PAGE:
Second Units and Zone Entries: Why teams should go all-in on the 4 forward power play

Using 4 forwards on the power play is generally a good strategy. Four forward units take more shots, score more often on those shots, and post a better goal differential than 3 forward groups do.

It’s also a strategy that has become more popular over the last few years. 4 forward units have accounted for roughly 56% of the 5-on-4 ice-time this season, up 4% from last year and more than 15% from 5 years ago.[1]

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Why Possession and Zone Entries Matter: Two Quick Charts

As some of you know, the NHL tracked offensive zone time for two seasons, 2000-01 and 2001-02, then inexplicably stopped. As some of you also know, I have a lot of historical game data, and that includes all the zone time from these seasons. Taking those performances, and focusing on the first two periods to avoid any major score effects (or “protecting the lead“), I charted every single game alongside 2pS%, the historical possession metric.

It’s pretty clear that the spread in shots-for in these games was quite a bit greater than the spread in zone times. Curious, I decided to do a distribution plot, the one that you see leading this piece (2pS% and offensive zone time % in the x-axis, percentage of total performances in the y-axis). Zone time, or generally speaking the flow of the game, has a tighter, much more normal distribution that the distribution of shots. What does this mean? This means that things like how you enter the zone (zone entries), and how you control the puck in the zone (possession, or passing) can make a pretty big difference in how you generate scoring opportunities.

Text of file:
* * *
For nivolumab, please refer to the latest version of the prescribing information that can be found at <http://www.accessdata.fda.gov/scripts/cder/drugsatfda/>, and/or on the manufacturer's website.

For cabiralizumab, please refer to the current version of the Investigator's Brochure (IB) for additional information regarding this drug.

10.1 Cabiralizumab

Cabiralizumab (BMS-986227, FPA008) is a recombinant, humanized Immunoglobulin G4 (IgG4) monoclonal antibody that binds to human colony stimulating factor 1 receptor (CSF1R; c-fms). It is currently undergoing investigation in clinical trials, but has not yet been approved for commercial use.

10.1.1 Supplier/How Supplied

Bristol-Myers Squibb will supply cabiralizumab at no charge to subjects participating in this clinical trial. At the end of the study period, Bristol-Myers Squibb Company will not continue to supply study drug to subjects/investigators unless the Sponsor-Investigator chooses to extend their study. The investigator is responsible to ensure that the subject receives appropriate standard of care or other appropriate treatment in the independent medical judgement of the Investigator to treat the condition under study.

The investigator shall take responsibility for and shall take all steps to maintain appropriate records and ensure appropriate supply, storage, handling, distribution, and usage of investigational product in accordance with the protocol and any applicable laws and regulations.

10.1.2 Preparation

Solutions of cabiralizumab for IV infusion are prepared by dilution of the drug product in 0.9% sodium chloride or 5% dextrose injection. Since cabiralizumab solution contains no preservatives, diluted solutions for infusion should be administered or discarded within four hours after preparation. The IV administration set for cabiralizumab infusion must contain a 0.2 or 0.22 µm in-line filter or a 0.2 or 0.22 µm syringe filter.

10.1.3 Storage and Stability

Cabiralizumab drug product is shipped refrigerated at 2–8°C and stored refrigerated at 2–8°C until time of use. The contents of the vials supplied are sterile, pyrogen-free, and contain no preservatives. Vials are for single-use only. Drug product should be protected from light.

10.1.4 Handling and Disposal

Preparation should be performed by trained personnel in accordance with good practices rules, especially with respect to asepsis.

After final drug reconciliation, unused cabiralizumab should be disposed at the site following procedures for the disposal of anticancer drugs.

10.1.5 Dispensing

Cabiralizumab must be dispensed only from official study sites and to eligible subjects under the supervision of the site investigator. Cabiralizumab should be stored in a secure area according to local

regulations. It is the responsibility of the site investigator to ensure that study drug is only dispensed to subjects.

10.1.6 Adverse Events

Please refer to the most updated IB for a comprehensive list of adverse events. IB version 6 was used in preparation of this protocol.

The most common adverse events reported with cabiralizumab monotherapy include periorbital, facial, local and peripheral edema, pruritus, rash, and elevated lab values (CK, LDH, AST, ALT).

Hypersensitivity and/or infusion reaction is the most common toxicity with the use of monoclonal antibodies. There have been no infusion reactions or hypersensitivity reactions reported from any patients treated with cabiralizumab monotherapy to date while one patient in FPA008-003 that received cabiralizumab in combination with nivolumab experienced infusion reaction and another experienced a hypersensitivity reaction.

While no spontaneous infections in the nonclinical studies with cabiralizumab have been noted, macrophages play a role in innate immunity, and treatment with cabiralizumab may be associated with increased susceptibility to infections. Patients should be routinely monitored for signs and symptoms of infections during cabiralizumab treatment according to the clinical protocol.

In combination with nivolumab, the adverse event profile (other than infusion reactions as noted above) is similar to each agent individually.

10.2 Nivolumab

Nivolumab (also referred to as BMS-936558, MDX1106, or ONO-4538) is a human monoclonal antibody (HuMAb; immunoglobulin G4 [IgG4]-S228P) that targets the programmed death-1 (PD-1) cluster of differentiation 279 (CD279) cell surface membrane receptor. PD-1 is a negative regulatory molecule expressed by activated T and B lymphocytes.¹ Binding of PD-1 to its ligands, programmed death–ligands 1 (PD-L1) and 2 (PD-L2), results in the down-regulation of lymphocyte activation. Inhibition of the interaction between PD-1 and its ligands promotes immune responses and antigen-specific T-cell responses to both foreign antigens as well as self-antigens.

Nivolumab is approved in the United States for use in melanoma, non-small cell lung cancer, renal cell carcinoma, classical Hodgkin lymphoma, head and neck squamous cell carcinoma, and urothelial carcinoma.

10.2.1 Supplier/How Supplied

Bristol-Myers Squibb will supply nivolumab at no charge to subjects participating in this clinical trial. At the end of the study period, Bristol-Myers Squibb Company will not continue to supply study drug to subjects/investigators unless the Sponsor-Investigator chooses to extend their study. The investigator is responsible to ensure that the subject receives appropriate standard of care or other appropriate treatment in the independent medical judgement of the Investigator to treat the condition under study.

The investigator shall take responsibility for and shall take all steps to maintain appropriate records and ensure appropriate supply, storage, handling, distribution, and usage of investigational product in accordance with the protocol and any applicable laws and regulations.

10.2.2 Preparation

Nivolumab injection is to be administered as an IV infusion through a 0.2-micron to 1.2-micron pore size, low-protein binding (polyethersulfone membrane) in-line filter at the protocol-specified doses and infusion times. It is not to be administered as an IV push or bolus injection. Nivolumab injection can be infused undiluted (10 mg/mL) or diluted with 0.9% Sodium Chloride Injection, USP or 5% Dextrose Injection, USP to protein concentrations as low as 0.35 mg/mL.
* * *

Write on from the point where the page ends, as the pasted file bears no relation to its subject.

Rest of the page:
Note: The data I used for these quick graphs were from home team’s perspective, hence why our distribution was a bit north of 50. Keeping that in mind, the 60-40 Rule we established here a year ago looks pretty good for assessing game flow, but there are ways within that flow that can tip the scale.

What’s the deal with Andrew MacDonald: Why do the statistics suggest he’s terrible?

Did you really think I was going to miss the opportunity to post the AMac with chains gif again? You thought wrong.

Islander Defenseman Andrew MacDonald is one of the hot names being bounced around during the trade deadline.  On one hand, this makes sense: He’s making basically nothing on his current contract, he’s one of the time on ice leaders in the NHL this year and has handled top level competition for a few years now.

On the other hand, his conventional fancystats show a well…..massive decline:

AMacThreeYear

Yikes.  That 2013-2014 number is downright terrible, dropping MacDonald into the bottom tier of defensemen.  And no zone starts and certainly not competition (see this article for an analysis of AMac vs various levels of competition) does not account for this.  If you believed the fancystats, AMac isn’t just not a top tier DMan, but not even a 2nd or 3rd pairing guy who could help any team at all.  Yet teams seem to believe he’s worth a high pick?  So what’s going on?  Is the conventional thought completely wrong here?

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